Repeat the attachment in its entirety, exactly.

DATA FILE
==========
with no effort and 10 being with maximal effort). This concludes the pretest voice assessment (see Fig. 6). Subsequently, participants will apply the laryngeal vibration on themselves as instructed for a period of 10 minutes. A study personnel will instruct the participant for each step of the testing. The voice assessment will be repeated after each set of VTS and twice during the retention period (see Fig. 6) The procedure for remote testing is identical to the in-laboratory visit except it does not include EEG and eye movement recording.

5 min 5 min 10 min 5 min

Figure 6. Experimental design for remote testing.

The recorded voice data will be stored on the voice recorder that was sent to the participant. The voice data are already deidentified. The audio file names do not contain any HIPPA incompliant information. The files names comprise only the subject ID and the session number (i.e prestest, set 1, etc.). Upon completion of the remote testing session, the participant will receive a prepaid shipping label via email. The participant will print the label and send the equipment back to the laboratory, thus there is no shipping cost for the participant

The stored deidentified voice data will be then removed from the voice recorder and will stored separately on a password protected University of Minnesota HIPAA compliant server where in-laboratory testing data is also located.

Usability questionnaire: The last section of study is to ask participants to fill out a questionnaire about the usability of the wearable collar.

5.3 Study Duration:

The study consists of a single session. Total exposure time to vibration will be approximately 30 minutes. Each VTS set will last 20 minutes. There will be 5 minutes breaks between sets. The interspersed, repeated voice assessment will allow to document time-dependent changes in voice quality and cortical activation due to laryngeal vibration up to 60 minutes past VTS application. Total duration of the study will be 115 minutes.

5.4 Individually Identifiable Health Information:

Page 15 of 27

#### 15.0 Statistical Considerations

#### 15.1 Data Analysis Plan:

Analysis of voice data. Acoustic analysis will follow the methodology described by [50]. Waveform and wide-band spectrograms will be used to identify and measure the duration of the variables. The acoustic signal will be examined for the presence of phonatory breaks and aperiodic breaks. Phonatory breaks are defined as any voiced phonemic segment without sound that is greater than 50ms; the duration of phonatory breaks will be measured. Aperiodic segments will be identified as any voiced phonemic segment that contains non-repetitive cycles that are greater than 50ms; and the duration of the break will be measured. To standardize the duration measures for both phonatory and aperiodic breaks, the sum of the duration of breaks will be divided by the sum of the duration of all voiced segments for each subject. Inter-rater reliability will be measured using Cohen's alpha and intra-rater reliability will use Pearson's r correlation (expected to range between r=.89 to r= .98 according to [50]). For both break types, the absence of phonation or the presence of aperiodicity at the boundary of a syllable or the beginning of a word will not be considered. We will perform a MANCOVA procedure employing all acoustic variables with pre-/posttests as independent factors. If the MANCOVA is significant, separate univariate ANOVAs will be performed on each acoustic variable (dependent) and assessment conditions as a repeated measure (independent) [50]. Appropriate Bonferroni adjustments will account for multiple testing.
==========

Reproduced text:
with no effort and 10 being with maximal effort). This concludes the pretest voice assessment (see Fig. 6). Subsequently, participants will apply the laryngeal vibration on themselves as instructed for a period of 10 minutes. A study personnel will instruct the participant for each step of the testing. The voice assessment will be repeated after each set of VTS and twice during the retention period (see Fig. 6) The procedure for remote testing is identical to the in-laboratory visit except it does not include EEG and eye movement recording.

5 min 5 min 10 min 5 min

Figure 6. Experimental design for remote testing.

The recorded voice data will be stored on the voice recorder that was sent to the participant. The voice data are already deidentified. The audio file names do not contain any HIPPA incompliant information. The files names comprise only the subject ID and the session number (i.e prestest, set 1, etc.). Upon completion of the remote testing session, the participant will receive a prepaid shipping label via email. The participant will print the label and send the equipment back to the laboratory, thus there is no shipping cost for the participant

The stored deidentified voice data will be then removed from the voice recorder and will stored separately on a password protected University of Minnesota HIPAA compliant server where in-laboratory testing data is also located.

Usability questionnaire: The last section of study is to ask participants to fill out a questionnaire about the usability of the wearable collar.

5.3 Study Duration:

The study consists of a single session. Total exposure time to vibration will be approximately 30 minutes. Each VTS set will last 20 minutes. There will be 5 minutes breaks between sets. The interspersed, repeated voice assessment will allow to document time-dependent changes in voice quality and cortical activation due to laryngeal vibration up to 60 minutes past VTS application. Total duration of the study will be 115 minutes.

5.4 Individually Identifiable Health Information:

Page 15 of 27

#### 15.0 Statistical Considerations

#### 15.1 Data Analysis Plan:

Analysis of voice data. Acoustic analysis will follow the methodology described by [50]. Waveform and wide-band spectrograms will be used to identify and measure the duration of the variables. The acoustic signal will be examined for the presence of phonatory breaks and aperiodic breaks. Phonatory breaks are defined as any voiced phonemic segment without sound that is greater than 50ms; the duration of phonatory breaks will be measured. Aperiodic segments will be identified as any voiced phonemic segment that contains non-repetitive cycles that are greater than 50ms; and the duration of the break will be measured. To standardize the duration measures for both phonatory and aperiodic breaks, the sum of the duration of breaks will be divided by the sum of the duration of all voiced segments for each subject. Inter-rater reliability will be measured using Cohen's alpha and intra-rater reliability will use Pearson's r correlation (expected to range between r=.89 to r= .98 according to [50]). For both break types, the absence of phonation or the presence of aperiodicity at the boundary of a syllable or the beginning of a word will not be considered. We will perform a MANCOVA procedure employing all acoustic variables with pre-/posttests as independent factors. If the MANCOVA is significant, separate univariate ANOVAs will be performed on each acoustic variable (dependent) and assessment conditions as a repeated measure (independent) [50]. Appropriate Bonferroni adjustments will account for multiple testing.